The staring eye of a crescent moon

The staring eye of a crescent moon

The staring eye of a crescent moon

Bad Astronomy
The entire universe in blog form
Feb. 10 2012 10:39 AM

The staring eye of a crescent moon

Sometimes, the images from the Cassini Saturn probe are so cool it's tempting just to post them and say, "Look at THAT!"

Phil Plait Phil Plait

Phil Plait writes Slate’s Bad Astronomy blog and is an astronomer, public speaker, science evangelizer, and author of Death From the Skies!  

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See what I mean? [Click to gigantesenate.]

But of course, I can't just leave it at that. This image, taken on January 4, 2012, is a bit different than most. Sure, we see Saturn's magnificent rings, nearly edge on from this perspective. And we've seen this icy moon Enceladus many, many times (see Related Posts below for tons more pictures). Look at the bottom of the moon: see those fuzzy streaks? Those are geysers of water spewing from cracks in the moon's south pole! Cassini has been studying them intently ever since they were discovered; they are proof that liquid water exists under the surface of Enceladus, though it's still being argued over whether it's in pockets, like lakes, or the whole moon has an ocean of water under the surface.

Despite all that, I keep getting drawn to the crescent shape itself. We can never see that from Earth. Saturn is much farther out from the Sun than we are, and geometry demands that from home we always see these worlds nearly fully lit by the Sun. The only way to see them like this is to go there.

But also, that giant circular feature is really interesting. It's big, maybe 200 km (over 100 miles) across, and a bit darker than the surrounding surface. I tried locating it on an atlas of Enceladus, but it wasn't obvious at all. I thought it might be an impact basin, but a little scrounging online led me to a paper by Cassini imaging team leader Carolyn Porco, which says there are no large impact basins on Enceladus! So what is it?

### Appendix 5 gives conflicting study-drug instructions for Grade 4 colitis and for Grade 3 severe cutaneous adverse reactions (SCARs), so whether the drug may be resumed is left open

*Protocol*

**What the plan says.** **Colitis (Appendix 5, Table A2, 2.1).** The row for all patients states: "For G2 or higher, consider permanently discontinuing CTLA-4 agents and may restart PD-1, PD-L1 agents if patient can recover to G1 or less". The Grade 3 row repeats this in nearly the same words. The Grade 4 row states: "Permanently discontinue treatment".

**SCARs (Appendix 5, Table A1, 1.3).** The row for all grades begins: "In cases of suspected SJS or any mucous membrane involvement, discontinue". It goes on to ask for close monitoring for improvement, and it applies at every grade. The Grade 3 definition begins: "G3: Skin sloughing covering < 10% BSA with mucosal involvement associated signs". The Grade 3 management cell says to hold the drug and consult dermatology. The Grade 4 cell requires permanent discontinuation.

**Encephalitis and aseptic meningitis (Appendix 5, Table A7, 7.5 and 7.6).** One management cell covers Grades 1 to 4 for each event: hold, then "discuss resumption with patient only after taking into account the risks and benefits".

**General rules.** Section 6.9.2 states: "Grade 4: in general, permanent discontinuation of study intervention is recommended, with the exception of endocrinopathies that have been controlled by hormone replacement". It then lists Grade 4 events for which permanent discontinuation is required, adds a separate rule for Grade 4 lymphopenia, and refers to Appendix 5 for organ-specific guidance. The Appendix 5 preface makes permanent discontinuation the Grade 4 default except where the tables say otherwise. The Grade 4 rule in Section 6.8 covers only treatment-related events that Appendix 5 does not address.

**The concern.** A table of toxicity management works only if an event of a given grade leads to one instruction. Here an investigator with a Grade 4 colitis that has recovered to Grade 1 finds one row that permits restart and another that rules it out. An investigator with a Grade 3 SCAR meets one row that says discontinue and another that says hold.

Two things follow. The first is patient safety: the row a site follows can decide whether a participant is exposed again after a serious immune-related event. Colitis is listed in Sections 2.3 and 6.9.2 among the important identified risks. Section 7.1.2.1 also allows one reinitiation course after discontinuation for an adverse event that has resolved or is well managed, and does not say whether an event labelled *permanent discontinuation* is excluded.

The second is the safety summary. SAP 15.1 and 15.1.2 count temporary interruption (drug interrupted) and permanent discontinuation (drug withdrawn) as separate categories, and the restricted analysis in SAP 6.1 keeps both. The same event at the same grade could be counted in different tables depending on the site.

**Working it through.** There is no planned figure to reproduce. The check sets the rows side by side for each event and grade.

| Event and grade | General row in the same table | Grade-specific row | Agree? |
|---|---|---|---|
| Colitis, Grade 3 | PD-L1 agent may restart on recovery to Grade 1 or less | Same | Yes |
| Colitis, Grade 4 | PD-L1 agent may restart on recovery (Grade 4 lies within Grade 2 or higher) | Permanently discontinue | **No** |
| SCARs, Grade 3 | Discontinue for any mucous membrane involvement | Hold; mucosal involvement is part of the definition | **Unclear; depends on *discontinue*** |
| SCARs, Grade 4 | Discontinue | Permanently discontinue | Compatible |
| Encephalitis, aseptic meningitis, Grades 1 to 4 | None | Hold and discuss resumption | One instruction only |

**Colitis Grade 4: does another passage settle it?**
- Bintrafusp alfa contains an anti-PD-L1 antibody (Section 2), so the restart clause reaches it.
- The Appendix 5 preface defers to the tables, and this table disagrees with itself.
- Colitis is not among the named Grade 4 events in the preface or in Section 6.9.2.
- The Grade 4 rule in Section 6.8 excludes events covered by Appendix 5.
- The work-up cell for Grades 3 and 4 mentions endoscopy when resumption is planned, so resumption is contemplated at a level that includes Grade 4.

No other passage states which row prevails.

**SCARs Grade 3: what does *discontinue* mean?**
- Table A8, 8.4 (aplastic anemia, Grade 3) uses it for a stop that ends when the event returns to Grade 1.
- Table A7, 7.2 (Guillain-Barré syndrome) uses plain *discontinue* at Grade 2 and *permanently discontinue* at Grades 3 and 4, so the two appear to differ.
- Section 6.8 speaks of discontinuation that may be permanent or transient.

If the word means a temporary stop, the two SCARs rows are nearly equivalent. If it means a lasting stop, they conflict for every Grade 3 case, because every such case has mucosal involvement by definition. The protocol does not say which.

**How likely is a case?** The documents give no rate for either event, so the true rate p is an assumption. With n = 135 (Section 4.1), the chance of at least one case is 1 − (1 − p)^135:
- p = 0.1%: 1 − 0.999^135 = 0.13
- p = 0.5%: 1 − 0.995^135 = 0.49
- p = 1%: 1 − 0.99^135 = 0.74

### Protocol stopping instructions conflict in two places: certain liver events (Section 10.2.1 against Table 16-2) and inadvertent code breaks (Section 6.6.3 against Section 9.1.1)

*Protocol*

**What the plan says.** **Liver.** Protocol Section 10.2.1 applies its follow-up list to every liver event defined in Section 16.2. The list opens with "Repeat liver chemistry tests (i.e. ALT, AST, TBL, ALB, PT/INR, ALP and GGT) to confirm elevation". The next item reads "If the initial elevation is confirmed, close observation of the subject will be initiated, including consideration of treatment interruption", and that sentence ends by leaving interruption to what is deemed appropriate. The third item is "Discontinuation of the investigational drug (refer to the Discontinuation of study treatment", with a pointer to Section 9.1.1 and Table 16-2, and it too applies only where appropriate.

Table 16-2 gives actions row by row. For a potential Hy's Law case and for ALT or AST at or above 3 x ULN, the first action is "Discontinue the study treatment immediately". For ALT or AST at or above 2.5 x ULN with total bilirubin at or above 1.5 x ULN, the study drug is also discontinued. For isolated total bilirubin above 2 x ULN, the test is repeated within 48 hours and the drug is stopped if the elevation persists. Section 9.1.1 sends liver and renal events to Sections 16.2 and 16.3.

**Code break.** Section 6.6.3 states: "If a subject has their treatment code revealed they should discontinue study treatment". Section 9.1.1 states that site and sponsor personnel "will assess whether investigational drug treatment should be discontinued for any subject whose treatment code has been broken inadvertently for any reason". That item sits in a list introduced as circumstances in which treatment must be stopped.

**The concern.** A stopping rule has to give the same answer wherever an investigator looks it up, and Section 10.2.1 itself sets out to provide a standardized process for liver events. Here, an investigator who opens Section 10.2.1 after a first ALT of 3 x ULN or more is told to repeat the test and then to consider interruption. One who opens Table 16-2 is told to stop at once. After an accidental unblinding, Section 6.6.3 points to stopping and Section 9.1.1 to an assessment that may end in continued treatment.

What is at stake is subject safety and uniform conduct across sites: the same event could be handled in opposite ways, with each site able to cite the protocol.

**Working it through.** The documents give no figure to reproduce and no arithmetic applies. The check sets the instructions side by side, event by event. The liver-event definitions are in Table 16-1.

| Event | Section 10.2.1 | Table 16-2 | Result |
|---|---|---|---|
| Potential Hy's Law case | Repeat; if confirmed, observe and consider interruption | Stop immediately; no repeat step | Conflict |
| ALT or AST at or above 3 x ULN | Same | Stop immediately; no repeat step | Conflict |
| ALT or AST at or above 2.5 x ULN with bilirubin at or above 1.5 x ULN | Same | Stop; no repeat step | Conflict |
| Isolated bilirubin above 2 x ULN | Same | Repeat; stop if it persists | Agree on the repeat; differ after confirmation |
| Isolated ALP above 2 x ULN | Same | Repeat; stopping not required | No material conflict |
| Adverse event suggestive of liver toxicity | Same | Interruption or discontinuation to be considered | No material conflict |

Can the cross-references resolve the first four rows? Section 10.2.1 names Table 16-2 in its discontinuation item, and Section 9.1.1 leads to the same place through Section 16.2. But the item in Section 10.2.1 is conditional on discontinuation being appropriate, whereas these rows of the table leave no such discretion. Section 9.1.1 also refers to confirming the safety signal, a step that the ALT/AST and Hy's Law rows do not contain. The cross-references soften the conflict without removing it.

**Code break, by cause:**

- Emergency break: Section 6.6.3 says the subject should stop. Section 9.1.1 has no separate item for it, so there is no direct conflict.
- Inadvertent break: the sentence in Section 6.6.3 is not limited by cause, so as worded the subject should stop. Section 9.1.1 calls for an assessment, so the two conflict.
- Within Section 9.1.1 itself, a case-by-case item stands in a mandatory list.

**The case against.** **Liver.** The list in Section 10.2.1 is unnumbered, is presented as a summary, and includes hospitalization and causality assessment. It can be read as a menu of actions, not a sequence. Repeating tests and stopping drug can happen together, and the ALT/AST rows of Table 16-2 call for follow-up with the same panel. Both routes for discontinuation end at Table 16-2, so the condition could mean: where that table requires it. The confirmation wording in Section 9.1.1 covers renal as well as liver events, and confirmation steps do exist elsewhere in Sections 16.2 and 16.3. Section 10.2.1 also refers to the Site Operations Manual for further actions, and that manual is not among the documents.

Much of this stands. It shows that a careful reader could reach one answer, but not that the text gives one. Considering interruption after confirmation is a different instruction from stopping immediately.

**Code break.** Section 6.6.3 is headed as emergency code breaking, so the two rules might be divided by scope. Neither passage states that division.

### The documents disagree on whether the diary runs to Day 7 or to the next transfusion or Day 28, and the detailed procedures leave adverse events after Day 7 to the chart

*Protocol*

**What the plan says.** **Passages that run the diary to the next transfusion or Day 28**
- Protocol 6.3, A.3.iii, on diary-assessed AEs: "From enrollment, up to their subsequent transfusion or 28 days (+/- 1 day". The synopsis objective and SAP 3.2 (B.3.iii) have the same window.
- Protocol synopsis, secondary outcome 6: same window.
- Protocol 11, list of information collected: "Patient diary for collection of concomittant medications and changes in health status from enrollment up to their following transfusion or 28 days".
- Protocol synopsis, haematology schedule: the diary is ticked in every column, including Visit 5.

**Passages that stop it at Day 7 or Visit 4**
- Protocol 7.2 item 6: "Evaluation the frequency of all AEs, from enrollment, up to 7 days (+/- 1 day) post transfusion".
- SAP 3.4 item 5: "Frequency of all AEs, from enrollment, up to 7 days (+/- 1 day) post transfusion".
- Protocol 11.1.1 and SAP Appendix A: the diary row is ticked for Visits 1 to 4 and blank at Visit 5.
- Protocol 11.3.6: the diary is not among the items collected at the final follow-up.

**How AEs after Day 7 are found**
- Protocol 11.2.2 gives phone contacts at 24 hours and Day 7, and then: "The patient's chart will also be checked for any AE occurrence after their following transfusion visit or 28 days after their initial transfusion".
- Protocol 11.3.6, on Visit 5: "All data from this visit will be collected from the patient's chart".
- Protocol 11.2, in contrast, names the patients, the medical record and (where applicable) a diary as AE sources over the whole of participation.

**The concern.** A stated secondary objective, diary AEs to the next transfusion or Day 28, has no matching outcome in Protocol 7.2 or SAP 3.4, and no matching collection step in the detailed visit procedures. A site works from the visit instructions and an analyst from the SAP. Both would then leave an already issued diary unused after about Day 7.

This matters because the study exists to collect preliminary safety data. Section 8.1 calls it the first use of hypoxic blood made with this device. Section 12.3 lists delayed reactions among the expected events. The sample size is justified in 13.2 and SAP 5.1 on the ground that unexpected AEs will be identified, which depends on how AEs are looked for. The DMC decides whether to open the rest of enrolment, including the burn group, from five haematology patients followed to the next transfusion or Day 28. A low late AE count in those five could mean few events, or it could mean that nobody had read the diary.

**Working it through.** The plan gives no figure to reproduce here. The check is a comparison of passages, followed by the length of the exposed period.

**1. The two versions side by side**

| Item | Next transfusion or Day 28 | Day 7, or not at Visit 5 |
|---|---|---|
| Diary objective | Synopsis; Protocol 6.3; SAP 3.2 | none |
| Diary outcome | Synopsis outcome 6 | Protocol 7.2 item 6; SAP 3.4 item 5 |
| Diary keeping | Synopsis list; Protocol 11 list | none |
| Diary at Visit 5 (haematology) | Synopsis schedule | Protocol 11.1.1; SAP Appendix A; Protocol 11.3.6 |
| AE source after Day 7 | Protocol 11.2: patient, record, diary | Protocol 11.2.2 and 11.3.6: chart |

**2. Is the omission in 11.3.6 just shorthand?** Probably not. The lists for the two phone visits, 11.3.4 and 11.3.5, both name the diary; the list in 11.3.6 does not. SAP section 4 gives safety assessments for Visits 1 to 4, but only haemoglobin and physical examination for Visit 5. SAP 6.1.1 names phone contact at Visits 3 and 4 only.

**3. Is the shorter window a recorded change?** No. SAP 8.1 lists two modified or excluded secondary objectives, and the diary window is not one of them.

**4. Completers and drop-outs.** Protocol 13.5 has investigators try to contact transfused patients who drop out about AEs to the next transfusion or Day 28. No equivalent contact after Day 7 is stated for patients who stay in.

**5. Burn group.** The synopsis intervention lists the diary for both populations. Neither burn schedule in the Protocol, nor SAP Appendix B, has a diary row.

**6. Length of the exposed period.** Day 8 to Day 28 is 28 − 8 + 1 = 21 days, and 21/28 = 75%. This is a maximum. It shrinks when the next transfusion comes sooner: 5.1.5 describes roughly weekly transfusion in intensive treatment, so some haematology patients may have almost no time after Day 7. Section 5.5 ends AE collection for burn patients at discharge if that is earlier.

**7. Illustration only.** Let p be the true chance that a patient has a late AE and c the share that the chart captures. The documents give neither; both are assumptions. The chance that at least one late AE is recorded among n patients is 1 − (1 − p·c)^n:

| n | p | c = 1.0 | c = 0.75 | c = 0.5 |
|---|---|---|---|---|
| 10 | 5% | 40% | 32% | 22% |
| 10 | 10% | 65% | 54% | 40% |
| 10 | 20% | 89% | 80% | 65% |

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Well, why not go to Dr. Porco herself? I sent her a note, and she kindly replied. That region is called Diyar Planitia, and it stands out among the surrounding terrain because it's much smoother. It does have narrow surface features, but they're too small to be seen at this resolution. At the low angle at which we're seeing it here, it looks a little bit darker than the rougher terrain around it, so it's easier to see (which is why on an atlas it's harder to find). It is roughly circular, but that may simply be coincidence. Enceladus has been massively resurfaced, with some areas much older than others, due to various forces under the surface -- looking this all up I learned a new one, called diapirism, where lower density material underneath higher density material can rise up and break through. That's one process that's helped change the surface of Enceladus over the eons.

That's pretty nifty. And think about that! Today I learned of what is to me a new region of the solar system, one that has an interesting and complicated history, molded by vast forces over long-stretched times, one of which was also new to me. How wonderful to get all that from what's otherwise just a pretty picture!

But of course, in science, there's no such thing as just a pretty picture. Science is a tapestry, a vast complex fabric interwoven with countless threads. Each of those threads is amazing, each important, and each leads to another. And that's where the true beauty of science lies.


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